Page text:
The coming fight over the debt ceiling: An optimistic take

In my Sunday column, I wrote that Speaker of the House John A. Boehner (R-Ohio) has won reelection to the worst job in Washington. He’s leading a fractious, unhappy Republican majority that just lost a battle over income tax rates, partly because of its dysfunctional divide between pragmatic conservatives and tea party hardliners. And now he must lead them into an even larger battle next month over federal spending and the debt ceiling.

Boehner might not disagree. “I need this job like a hole in the head,” he told Stephen Moore of the Wall Street Journal. The speaker confirmed that last month’s “fiscal cliff” negotiations were so heated that at one point he told Senate Majority Leader Harry Reid (D-Nev.): “Go [blank] yourself.”


In Boehner’s telling, the prospects for the next round of negotiations don’t sound much better. He described his talks with President Obama as a dialogue of the deaf. He said Obama told him: “We don’t have a spending problem” -- merely “a healthcare problem.” Boehner’s response: “Mr. President, we have a very serious spending problem.” Obama’s reply: “I’m getting tired of hearing you say that.”

So will the debt ceiling showdown turn into a full-blown crisis, with a government shutdown, a market crash, or even a disastrous default on the federal debt?

Not necessarily. The Obama-Boehner argument over defining our fiscal problem obscures a basic issue on which both parties agree: spending on healthcare, including Medicare and Medicaid, must come down.

Obama has already taken modest steps toward cutting spending on Medicare, and even entertained the idea of raising the health plan’s eligibility age from 65 to 67 until he was shouted down by members of his own party.

Is a bargain -- grand or otherwise -- possible? For a more optimistic take, I talked with David Dreier, the moderate conservative Republican who represented part of Los Angeles County in the House for 32 years until his retirement last week.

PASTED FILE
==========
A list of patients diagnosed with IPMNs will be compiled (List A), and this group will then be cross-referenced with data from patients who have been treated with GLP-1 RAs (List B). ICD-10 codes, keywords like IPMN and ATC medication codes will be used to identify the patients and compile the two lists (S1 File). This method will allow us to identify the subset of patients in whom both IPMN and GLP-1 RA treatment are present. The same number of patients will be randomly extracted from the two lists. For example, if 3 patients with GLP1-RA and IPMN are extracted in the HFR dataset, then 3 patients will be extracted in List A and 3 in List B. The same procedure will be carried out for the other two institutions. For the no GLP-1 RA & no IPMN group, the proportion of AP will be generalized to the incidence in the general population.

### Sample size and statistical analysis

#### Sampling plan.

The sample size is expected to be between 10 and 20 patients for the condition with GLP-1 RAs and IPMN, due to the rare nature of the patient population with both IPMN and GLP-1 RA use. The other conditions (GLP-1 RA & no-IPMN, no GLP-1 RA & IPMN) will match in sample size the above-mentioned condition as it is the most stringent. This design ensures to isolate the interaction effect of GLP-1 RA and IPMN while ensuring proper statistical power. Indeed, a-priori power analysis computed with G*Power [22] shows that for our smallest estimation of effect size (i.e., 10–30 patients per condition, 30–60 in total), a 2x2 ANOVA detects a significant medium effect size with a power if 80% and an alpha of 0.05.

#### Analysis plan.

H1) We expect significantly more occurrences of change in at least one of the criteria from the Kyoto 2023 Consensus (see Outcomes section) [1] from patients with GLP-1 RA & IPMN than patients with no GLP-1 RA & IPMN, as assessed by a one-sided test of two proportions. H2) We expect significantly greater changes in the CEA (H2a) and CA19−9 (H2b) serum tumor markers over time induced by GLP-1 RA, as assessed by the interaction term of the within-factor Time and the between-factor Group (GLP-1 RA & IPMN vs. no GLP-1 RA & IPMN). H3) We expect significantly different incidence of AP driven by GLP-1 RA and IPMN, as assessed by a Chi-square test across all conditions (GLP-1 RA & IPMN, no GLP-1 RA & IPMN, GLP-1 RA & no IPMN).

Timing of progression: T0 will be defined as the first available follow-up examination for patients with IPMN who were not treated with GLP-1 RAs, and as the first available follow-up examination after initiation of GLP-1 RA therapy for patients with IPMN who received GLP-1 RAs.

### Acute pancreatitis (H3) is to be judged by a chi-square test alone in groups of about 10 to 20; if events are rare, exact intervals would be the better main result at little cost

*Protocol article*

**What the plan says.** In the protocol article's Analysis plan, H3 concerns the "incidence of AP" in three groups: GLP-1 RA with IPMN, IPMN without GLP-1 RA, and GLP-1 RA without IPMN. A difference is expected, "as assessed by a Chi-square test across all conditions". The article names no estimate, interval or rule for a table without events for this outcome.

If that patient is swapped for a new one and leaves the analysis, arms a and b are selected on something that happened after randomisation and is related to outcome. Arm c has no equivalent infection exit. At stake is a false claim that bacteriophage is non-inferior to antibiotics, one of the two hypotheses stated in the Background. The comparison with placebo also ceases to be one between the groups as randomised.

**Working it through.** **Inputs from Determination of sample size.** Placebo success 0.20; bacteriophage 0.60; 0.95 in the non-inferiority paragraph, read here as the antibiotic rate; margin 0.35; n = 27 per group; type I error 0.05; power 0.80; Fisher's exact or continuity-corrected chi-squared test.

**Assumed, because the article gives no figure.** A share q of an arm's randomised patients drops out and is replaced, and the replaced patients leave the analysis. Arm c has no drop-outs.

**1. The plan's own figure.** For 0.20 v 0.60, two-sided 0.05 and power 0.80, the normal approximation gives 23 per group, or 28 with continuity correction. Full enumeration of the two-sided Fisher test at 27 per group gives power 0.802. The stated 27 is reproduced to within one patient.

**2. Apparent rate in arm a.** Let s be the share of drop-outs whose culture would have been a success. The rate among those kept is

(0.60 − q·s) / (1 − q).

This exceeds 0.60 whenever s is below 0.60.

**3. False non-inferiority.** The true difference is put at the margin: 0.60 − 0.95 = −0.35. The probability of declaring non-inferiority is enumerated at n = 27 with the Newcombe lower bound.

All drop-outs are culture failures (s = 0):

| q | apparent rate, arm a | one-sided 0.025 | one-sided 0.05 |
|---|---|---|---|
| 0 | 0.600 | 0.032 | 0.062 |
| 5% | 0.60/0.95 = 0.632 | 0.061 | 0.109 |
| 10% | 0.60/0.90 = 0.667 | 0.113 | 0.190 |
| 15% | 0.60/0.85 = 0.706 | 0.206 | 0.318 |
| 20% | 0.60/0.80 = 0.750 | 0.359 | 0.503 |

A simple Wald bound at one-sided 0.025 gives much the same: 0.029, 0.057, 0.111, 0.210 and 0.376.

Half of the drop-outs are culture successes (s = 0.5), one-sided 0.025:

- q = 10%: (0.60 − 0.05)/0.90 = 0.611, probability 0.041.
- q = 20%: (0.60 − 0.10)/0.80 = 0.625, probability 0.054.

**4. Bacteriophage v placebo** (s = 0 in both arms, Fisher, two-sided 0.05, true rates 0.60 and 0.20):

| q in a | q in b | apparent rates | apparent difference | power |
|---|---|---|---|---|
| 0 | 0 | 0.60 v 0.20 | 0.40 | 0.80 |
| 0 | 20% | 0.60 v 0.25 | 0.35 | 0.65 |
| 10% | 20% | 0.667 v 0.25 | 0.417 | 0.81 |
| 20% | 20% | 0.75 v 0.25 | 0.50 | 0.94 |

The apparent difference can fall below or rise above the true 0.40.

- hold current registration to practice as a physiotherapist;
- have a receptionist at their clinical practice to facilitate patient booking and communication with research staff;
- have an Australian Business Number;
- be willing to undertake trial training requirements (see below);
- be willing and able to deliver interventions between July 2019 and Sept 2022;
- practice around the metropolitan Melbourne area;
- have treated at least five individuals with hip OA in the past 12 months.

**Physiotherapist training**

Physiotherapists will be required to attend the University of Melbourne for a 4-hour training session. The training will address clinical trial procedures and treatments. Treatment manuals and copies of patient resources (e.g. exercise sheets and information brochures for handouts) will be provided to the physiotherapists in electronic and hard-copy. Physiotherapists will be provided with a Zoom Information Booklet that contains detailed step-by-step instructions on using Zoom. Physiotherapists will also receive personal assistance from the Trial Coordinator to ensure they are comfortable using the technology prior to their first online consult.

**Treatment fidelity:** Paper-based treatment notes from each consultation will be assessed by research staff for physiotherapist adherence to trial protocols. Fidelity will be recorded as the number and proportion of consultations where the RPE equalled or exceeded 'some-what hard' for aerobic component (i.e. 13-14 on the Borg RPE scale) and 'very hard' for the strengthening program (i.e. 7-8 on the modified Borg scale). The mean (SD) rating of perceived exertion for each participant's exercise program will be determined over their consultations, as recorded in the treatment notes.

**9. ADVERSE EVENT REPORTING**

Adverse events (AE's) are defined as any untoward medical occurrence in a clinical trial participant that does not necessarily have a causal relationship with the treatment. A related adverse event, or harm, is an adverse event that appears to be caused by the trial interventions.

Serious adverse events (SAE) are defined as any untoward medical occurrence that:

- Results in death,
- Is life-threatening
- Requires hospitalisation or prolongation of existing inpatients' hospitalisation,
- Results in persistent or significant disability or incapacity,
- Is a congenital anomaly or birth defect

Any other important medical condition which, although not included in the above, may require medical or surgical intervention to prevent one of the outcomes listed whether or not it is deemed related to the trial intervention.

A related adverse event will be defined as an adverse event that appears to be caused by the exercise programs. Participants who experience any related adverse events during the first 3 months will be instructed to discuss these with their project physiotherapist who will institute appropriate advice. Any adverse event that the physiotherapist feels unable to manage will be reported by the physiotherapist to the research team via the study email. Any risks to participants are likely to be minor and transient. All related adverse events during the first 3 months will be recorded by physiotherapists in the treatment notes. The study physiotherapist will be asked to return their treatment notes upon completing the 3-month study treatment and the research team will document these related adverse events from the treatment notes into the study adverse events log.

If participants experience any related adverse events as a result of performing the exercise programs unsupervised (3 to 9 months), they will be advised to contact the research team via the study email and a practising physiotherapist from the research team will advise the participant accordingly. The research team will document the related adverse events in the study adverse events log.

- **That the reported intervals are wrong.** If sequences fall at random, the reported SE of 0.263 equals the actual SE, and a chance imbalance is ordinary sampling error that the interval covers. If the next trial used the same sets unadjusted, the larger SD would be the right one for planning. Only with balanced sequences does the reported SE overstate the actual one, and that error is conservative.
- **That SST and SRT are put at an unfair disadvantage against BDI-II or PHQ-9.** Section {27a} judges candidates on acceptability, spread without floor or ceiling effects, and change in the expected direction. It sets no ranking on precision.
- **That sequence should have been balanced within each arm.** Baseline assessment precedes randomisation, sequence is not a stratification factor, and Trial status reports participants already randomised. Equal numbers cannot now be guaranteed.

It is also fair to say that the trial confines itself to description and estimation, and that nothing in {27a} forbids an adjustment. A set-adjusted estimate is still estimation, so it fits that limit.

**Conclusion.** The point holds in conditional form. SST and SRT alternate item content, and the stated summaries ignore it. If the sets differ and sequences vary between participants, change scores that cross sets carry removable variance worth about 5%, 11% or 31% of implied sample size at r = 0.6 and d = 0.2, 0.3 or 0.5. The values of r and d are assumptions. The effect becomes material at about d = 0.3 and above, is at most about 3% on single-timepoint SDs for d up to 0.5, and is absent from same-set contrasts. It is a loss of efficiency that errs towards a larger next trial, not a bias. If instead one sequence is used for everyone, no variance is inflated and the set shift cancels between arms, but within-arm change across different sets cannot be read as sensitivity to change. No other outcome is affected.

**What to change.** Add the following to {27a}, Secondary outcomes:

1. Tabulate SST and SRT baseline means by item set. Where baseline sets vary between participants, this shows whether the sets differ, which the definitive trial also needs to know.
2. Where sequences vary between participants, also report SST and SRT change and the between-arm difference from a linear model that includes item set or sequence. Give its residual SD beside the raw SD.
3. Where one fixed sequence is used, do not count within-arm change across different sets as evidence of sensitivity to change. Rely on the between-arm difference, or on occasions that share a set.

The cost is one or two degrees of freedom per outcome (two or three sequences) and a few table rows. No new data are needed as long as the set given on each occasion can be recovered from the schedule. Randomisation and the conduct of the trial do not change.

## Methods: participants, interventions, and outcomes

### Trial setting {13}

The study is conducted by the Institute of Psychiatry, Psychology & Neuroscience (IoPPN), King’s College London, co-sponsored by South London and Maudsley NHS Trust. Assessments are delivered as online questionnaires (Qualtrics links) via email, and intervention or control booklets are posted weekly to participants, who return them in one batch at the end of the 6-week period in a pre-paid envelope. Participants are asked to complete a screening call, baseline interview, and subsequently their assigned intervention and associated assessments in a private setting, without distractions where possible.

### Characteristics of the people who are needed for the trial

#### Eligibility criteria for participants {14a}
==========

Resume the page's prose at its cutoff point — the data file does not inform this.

“There’s a chance,” Dreier told me. “Obama has recognized the need for entitlement reform…. If he’s thinking about a long-term legacy, entitlement reform would be a place to start.”

Paradoxically, Dreier said, trimming future spending from Social Security and Medicare -- long considered the “third rails” of American politics -- is possible only in a period of divided government.

“If Mitt Romney had won the presidential election, Republicans would be scared to death of entitlement reform,” he said. “It would be far too risky…. But if Obama and the Democrats are willing to step up to the plate, they’ll find willing partners on the other side.”

It won’t be easy, Dreier acknowledged. A deal that trims entitlement spending would divide both Democrats and Republicans. “Anybody who claims to know how this will play out is crazy,” he said. But he made one easy, reliable prediction: “We’ll go right up to the edge.”


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